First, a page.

Selective invoice discounting, also called single invoice discounting, gives businesses much more flexibility by allowing them to choose which invoices they raise finance against depending on their needs.

That means businesses can ‘sell’ a single or batch of invoices whenever they need to boost their working capital. This is also much cheaper than raising finance against every invoice.

Typically, an invoice discounting agreement involves the whole sales ledger. That means every invoice a business issues is effectively sold to a finance provider at a discounted rate. The finance provider then pays an advance that can be up to 100% of the invoice’s value.

How Does Selective Invoice Discounting Work?

Selective invoice discounting works in much the same way as spot factoring:

  • The first step is to agree to terms and fees with an invoice discount provider;
  • The business then issues an invoice to a customer it wants to raise finance against;
  • It also sends a copy of the invoice to the invoice discounting provider;
  • The financier verifies the invoice and pays you a percentage of the invoice’s value up front;
  • You collect the payment from the customer when it is due;
  • You receive the balance of the invoice, minus the finance provider’s fee.

When Might Selective Invoice Discounting be Used?

In a selective invoice discounting agreement, the finance provider’s risk depends more on the creditworthiness of your customers than it does on the health of your business. That means it’s typically a product used by established businesses selling to larger customers.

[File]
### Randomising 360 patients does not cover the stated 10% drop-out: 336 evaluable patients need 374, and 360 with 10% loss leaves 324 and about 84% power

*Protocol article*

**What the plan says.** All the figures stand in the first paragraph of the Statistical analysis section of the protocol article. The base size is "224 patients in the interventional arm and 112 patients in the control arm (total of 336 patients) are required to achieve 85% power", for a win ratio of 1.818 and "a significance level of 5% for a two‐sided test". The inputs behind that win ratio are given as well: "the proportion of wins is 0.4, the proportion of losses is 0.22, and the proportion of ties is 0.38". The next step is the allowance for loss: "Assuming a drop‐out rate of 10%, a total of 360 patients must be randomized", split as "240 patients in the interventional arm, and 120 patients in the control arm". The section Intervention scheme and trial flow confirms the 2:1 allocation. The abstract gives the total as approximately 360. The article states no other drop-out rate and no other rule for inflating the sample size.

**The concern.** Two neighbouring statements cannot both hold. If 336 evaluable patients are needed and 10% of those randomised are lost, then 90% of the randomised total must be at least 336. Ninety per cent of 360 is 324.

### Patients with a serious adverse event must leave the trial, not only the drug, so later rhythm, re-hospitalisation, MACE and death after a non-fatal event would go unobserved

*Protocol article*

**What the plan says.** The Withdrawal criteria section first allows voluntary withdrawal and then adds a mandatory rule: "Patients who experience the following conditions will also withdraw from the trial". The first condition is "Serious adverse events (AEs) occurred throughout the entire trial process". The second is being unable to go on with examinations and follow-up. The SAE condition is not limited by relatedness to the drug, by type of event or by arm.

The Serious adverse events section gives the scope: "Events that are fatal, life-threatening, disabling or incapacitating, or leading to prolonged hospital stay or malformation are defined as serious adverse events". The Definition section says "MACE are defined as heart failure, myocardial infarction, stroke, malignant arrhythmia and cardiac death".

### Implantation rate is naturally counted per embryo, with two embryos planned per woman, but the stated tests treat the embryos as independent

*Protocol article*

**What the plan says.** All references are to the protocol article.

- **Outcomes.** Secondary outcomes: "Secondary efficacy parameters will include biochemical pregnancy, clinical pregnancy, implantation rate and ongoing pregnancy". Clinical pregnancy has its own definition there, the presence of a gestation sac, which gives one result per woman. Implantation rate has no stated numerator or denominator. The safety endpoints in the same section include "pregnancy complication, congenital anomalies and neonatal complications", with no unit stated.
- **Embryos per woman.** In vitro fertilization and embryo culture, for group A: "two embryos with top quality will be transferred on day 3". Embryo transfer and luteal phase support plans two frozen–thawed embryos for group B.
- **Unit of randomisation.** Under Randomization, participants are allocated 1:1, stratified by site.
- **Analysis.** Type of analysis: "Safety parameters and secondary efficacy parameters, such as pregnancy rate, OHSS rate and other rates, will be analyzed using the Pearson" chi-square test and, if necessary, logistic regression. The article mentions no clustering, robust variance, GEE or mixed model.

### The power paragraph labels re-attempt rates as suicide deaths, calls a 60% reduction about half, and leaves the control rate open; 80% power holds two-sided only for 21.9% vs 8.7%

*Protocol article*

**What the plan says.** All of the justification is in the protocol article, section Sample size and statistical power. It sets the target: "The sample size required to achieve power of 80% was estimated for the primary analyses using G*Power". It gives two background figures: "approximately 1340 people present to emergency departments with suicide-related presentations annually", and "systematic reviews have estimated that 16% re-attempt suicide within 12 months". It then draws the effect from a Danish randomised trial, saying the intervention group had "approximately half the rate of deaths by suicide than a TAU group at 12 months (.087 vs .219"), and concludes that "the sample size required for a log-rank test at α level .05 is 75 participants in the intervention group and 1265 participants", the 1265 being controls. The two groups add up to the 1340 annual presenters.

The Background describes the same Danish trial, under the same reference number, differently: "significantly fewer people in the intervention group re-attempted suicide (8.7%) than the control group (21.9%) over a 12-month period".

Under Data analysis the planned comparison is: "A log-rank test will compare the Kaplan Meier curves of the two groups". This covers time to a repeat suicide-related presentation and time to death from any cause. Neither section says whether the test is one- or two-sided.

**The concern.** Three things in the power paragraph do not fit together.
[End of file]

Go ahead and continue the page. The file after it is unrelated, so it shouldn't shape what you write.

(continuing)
For example, if your business has a healthy turnover, some years of trading history and regularly invoices multinationals, selective invoice discounting could be a viable option. On the other hand, if your business is a start-up that trades primarily with other SMEs, spot factoring will be a more suitable choice.

With a selective invoice discounting facility, as you’re raising finance against individual invoices, it’s also common for you to receive a greater advance than in a whole ledger agreement. In fact, it’s not uncommon for businesses to receive 100 percent of the invoice’s value upfront and then pay the lender’s fee.

That makes selective invoice discounting a useful option for businesses that:

  • Have unpredictable cash-flow cycles;
  • Have irregular sales or are affected by seasonality;
  • Want to take advantage of new business opportunities;
  • Need to pay the expenses associated with rapid growth;
  • Need to bridge the cash-flow gaps resulting from late customer payments.

What are the Advantages of Selective Invoice Discounting?

  • There are no lengthy contracts with this type of facility;
  • The business incurs no additional debt;
  • It can be used in conjunction with other types of finance;
  • No business or personal assets, apart from the invoice, are required as security;
  • You can use it as and when you want;
  • You can raise cash-flow quickly;
  • It’s a one-off transaction, so there are no monthly fees to pay;
  • It converts accounts receivable into cash, which can make your balance sheet more attractive to investors.

What are the Disadvantages of Selective invoice discounting?

  • A selective invoice discounting facility can take some weeks to set up;
  • It’s difficult for smaller businesses to access;
  • You will need an established credit control process to be accepted by a finance provider;
  • Finance providers will only advance against commercial invoices.

For established businesses with a small number of large customers and irregular sales, selective invoice discounting can be a fast and effective way to access the cash they need. There’s also no debt incurred and no security required, which makes it an attractive and relatively safe option.